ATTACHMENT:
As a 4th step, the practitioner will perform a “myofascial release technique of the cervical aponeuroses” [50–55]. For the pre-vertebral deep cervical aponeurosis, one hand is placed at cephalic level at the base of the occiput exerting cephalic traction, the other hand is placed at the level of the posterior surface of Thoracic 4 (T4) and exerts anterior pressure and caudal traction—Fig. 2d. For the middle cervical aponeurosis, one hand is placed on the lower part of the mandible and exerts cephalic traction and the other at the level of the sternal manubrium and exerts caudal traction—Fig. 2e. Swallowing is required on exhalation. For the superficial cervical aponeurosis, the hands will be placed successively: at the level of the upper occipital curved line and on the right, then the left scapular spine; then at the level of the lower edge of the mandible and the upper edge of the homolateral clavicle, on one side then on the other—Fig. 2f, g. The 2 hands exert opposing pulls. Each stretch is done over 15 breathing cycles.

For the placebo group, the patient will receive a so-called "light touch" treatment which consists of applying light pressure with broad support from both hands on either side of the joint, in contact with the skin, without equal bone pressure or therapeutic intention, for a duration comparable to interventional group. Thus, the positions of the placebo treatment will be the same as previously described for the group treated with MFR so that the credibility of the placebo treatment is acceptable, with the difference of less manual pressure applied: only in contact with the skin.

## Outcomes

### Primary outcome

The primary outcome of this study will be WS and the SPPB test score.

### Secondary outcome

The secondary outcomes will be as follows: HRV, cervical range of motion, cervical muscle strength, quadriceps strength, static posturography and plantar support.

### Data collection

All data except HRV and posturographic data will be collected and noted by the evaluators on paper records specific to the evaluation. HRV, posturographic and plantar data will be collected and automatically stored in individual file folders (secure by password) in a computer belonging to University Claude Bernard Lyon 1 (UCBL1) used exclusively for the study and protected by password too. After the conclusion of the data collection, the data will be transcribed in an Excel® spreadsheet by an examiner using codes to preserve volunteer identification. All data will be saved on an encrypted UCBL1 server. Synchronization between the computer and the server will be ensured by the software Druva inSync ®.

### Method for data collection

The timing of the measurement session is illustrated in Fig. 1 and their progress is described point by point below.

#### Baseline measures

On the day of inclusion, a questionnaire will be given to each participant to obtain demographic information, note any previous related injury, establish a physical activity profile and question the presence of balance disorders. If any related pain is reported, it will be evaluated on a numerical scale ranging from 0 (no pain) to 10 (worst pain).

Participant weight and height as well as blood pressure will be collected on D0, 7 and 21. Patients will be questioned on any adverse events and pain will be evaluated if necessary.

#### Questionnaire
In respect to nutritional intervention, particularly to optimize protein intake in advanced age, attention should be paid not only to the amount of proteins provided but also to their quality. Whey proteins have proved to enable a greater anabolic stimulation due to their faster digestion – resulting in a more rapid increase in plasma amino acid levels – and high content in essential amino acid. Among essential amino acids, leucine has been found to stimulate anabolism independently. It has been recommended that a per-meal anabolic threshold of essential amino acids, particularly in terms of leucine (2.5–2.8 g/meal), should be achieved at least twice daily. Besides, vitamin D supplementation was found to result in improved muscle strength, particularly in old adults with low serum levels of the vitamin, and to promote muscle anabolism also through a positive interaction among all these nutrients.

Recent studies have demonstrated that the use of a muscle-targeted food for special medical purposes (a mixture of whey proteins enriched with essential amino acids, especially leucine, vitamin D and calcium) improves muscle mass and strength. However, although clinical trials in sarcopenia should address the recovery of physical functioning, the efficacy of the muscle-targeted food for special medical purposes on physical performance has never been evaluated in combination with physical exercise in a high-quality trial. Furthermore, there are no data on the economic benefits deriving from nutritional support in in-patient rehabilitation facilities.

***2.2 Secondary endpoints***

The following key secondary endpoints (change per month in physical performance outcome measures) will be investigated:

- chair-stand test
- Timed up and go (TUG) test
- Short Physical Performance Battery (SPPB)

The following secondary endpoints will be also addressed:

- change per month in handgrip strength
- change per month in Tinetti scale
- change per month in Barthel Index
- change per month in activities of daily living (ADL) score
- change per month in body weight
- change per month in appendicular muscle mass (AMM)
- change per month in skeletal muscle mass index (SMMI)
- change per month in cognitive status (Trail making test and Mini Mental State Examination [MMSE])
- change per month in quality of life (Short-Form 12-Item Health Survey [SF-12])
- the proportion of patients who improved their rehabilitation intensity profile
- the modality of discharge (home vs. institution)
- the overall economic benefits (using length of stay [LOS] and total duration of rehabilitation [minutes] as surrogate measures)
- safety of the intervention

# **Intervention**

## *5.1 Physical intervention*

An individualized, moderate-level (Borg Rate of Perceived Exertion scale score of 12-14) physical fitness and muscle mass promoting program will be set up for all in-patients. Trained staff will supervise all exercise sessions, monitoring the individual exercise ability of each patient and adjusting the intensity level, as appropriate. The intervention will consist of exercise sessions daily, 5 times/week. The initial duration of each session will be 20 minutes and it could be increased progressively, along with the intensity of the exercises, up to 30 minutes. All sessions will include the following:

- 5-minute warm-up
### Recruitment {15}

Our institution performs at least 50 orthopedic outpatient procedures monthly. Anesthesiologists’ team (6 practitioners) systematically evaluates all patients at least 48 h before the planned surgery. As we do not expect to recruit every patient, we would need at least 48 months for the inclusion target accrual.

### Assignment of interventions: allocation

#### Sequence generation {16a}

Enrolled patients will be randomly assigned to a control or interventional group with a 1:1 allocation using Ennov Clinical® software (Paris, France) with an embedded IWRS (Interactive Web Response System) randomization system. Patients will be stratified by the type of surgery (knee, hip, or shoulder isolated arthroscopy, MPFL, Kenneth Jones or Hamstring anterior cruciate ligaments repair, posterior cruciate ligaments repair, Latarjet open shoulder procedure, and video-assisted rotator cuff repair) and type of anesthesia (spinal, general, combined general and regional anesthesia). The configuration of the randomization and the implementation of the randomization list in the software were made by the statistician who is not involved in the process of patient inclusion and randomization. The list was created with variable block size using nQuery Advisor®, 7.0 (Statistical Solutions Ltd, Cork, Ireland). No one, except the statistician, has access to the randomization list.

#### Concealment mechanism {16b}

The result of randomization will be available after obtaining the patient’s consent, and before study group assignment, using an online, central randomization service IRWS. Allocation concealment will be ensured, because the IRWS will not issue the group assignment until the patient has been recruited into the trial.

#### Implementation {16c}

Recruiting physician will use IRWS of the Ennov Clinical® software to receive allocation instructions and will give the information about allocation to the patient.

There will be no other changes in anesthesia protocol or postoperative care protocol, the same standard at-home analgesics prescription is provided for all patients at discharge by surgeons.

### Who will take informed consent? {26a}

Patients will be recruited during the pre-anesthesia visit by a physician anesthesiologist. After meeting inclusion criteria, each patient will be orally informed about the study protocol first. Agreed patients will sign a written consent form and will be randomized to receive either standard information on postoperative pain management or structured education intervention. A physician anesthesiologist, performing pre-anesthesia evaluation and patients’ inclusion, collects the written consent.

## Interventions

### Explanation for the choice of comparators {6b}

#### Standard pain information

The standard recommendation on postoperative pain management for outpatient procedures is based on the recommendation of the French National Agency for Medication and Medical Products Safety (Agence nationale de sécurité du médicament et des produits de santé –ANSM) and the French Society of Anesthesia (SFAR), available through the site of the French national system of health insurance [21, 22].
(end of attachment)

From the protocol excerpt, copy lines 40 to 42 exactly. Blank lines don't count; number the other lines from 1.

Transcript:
- 5-minute warm-up
### Recruitment {15}

Our institution performs at least 50 orthopedic outpatient procedures monthly. Anesthesiologists’ team (6 practitioners) systematically evaluates all patients at least 48 h before the planned surgery. As we do not expect to recruit every patient, we would need at least 48 months for the inclusion target accrual.